I came across an article last year that has really stayed with me. I have long since forgotten where I read it, but it was written by a woman (whom I’ll call Jan) who was working in what she called a very toxic environment. She described her boss as having a very stressful communication style and other unhealthy behaviours that made working there barely sustainable. As if that wasn’t bad enough, there were a couple of colleagues who were tight with the boss who also exhibited a number of challenging behaviours. It was all she could do to keep focused on the project.
One day, the boss called Jan into her office and let her know that she would be let go when the project ended in 6 weeks. Jan was told that she wasn’t a good fit for the organization and that her contract would not be renewed.
Needless to say, Jan was devastated. Could the boss not see how her own actions were making the project unnecessarily difficult or at least see how some of Jan’s colleagues were not actually contributing to the project but were in fact sabotaging it while taking credit for Jan’s work?
Jan was at her wits’ end and went to her meditation group and spoke to the teacher about her painful and difficult situation.
The teacher advised Jan to focus on practicing lovingkindness and compassion. Jan was tempted to quit her job and take legal action against her boss. How could she go on working in an environment where she wasn’t wanted and where her hard work wasn’t appreciated? But, Jan really believed in the project. She had already invested a lot in it and deep down, she knew that she really wanted to see it through to fruition, even if it took everything she had.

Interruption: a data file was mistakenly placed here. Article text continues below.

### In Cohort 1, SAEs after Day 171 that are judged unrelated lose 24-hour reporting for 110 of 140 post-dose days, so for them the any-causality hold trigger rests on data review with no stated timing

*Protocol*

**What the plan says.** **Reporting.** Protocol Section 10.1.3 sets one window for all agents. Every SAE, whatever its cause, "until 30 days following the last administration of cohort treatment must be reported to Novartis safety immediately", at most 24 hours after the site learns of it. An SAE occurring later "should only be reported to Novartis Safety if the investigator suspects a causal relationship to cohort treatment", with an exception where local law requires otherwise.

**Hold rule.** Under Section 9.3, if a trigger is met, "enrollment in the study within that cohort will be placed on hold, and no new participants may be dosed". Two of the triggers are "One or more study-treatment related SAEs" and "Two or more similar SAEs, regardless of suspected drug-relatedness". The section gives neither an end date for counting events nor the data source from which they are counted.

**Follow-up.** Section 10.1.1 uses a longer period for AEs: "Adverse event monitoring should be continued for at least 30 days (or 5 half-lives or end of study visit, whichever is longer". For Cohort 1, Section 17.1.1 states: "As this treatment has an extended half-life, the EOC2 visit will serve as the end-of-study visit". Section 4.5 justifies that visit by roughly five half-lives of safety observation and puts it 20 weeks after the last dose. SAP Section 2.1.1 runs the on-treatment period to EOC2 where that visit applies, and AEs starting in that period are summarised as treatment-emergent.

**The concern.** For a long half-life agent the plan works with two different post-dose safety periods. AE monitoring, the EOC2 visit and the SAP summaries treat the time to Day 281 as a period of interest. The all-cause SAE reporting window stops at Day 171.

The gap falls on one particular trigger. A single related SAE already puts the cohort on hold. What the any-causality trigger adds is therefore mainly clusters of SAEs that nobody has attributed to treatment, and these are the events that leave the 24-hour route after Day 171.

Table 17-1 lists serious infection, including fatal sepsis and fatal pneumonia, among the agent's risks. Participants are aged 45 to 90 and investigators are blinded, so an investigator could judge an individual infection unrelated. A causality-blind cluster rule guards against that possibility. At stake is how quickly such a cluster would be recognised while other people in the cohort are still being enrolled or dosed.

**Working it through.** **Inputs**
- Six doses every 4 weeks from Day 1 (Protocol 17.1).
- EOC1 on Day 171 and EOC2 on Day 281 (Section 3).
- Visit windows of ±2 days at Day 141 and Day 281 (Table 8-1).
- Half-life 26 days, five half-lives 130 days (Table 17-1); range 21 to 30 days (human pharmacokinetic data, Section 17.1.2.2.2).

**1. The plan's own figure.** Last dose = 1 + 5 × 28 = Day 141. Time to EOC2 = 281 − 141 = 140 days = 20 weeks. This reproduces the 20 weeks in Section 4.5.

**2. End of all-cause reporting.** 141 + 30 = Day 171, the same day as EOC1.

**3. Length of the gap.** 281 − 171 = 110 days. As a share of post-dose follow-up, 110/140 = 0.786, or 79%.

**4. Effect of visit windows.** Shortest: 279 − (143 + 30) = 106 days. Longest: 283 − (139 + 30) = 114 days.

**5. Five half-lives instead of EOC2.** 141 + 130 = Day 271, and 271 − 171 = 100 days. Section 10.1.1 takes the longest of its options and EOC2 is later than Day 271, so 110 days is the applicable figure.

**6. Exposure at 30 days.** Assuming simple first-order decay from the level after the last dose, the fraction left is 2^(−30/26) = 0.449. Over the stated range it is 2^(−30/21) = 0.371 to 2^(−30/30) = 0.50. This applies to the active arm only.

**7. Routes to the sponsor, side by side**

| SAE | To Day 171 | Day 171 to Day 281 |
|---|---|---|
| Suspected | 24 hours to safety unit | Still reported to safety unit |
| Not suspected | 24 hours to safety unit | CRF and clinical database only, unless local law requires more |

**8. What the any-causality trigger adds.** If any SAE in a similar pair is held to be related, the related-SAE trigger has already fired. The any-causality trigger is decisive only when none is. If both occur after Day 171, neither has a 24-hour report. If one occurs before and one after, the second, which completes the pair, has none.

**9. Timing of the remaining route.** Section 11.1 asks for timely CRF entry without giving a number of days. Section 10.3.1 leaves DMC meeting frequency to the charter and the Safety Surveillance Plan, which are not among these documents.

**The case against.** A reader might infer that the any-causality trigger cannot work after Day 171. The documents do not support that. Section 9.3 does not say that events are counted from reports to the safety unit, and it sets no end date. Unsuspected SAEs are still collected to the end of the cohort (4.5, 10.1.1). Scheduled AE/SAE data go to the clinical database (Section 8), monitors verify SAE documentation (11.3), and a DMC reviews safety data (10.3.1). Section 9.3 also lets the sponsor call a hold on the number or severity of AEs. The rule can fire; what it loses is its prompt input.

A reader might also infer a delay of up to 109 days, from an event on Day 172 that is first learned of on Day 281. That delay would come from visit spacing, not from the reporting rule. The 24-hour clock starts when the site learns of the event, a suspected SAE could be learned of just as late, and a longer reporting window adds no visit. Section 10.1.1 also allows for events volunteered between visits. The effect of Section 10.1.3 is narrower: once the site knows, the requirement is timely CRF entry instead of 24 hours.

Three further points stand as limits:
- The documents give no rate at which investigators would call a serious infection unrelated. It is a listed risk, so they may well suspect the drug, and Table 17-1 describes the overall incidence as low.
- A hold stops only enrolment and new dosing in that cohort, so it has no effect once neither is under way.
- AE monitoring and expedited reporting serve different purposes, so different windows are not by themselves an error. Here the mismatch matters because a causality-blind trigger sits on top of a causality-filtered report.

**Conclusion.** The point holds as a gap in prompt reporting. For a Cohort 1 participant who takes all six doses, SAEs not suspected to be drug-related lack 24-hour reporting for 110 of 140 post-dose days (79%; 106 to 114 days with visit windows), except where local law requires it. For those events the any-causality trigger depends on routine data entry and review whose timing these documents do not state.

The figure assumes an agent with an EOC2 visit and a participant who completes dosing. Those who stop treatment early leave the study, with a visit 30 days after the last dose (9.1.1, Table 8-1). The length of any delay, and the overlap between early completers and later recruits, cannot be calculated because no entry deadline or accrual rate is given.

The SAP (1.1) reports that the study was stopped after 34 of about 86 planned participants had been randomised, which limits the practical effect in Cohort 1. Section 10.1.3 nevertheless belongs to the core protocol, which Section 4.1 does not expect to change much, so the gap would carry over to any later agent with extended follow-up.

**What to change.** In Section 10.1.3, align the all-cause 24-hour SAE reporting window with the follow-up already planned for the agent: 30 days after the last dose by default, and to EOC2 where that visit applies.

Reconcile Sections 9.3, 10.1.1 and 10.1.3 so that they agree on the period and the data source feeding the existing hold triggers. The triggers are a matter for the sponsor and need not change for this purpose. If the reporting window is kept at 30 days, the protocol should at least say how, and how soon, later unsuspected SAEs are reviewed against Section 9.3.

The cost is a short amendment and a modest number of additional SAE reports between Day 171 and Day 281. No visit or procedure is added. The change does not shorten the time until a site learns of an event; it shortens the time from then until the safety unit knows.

So Jan turned to her practice. Bit by bit, she began to practice feeling kindness toward herself and compassion for the depth of her pain. At first, it was very difficult to even feel any kind of love toward herself. Her thoughts kept going to blame, toward herself for getting into the situation and toward the others for mistreating her.
With great patience and persistence, she began to soften her heart and feel a tender protectiveness toward her vulnerable self. She learned to hold her fear and anger and sadness with growing compassion and found strength and refuge here. It wasn’t easy. There were times when she was tempted to quit. But overall, she began to feel lighter. She was able to connect to her own sense of integrity and deep care about the work she was doing.
She began to practice lovingkindness toward the others in her workplace. At first she could feel just the tiniest bit for only a few moments at a time, but even this grew with practice. At times, she even felt peaceful and content at work and although there were still challenges; she described feeling more grounded than she had in a long time. People at work began to notice a change in her and many asked her what was going on with her. They were drawn to her, though they couldn’t explain why.
The project was nearing a close when the boss called Jan into her office. There was only one week to go until it would be launched and Jan’s contract would be terminated. But this time, the boss didn’t want her to go. She remarked that she had seen many positive changes and wanted to rehire her permanently. Jan went away and thought it over and even though she strongly believed in the work she was doing, she realized she did not want to work in an environment that she felt to be toxic.
She was able to finish up the contract while feeling confident about how she had handled her emotions and how she had behaved in an incredibly stressful environment. She marveled at how far she had come, at the magnitude of shift the lovingkindness and compassion practices had made for her over such a short time. She understood that although she didn’t like the behaviors of some of her colleagues, she knew that their behaviors came out of their own wish to be happy and she was able to let them roll off her more easily.
Wishing you a healthy and happy Spring.
Marian & Brett